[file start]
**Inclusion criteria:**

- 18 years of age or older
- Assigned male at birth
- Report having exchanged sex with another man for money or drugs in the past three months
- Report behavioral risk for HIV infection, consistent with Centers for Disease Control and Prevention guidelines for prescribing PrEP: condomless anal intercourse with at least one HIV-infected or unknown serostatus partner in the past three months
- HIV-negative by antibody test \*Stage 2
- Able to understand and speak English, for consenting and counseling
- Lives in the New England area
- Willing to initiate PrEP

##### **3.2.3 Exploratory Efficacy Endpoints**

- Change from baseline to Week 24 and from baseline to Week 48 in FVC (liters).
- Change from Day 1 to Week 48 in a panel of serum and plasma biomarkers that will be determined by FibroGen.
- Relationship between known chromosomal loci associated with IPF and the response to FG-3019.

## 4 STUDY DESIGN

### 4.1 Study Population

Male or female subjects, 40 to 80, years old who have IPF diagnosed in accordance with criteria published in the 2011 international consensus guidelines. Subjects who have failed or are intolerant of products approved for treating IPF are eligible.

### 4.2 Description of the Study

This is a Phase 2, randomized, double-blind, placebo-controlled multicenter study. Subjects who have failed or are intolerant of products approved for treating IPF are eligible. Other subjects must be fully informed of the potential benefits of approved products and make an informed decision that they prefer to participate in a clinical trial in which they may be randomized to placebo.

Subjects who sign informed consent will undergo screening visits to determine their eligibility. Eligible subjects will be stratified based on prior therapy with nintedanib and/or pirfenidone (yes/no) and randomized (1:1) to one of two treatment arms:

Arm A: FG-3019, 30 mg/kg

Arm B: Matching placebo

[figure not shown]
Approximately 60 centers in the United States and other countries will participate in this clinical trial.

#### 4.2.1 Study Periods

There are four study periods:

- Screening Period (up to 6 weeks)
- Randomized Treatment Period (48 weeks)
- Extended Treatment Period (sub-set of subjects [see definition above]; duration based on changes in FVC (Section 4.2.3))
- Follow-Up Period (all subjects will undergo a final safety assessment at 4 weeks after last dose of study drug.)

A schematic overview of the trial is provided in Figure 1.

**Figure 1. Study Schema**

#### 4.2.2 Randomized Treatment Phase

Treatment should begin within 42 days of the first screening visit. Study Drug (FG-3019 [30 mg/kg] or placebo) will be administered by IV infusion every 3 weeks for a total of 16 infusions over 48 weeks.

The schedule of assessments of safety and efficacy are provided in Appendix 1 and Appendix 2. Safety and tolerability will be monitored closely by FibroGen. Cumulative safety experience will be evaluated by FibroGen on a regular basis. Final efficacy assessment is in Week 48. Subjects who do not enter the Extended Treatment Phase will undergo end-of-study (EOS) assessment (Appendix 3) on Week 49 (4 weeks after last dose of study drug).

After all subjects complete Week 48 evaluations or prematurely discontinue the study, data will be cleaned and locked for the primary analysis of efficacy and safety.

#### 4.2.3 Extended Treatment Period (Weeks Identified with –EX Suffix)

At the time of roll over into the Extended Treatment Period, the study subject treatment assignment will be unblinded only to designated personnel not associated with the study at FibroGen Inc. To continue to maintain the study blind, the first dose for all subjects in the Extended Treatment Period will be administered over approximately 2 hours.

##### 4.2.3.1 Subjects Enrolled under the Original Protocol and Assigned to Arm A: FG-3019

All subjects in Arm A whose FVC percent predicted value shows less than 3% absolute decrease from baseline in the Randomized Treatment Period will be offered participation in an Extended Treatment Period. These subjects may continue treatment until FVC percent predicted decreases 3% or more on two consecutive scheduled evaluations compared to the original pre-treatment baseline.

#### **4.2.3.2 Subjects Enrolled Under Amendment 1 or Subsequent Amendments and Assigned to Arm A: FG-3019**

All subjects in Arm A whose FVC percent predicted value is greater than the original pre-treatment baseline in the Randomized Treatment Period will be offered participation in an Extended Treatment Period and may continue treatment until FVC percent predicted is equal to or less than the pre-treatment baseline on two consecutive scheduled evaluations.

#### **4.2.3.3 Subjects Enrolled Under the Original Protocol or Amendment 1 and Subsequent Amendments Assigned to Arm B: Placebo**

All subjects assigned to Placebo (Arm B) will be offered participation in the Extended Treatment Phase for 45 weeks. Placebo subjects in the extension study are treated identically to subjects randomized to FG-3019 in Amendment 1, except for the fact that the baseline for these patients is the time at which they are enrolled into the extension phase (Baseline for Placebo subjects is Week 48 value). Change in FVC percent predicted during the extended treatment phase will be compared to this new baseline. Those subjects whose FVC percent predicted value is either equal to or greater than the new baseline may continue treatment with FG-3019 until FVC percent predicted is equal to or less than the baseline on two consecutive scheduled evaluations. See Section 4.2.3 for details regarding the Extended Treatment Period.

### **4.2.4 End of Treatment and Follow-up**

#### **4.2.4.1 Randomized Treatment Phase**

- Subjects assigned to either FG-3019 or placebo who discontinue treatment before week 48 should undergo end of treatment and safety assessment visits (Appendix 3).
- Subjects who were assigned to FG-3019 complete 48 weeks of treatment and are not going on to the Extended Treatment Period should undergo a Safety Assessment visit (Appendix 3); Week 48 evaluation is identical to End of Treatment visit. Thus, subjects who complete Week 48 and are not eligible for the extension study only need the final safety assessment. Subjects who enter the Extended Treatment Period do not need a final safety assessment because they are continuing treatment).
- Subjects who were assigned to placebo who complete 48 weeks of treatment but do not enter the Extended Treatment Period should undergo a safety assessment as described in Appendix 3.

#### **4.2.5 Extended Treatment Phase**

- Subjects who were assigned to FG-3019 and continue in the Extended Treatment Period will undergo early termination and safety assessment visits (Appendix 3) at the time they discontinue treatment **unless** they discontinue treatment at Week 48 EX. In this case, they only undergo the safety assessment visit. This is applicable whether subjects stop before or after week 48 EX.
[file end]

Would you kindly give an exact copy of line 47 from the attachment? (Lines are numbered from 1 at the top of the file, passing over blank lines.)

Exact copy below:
- Subjects who were assigned to FG-3019 complete 48 weeks of treatment and are not going on to the Extended Treatment Period should undergo a Safety Assessment visit (Appendix 3); Week 48 evaluation is identical to End of Treatment visit. Thus, subjects who complete Week 48 and are not eligible for the extension study only need the final safety assessment. Subjects who enter the Extended Treatment Period do not need a final safety assessment because they are continuing treatment).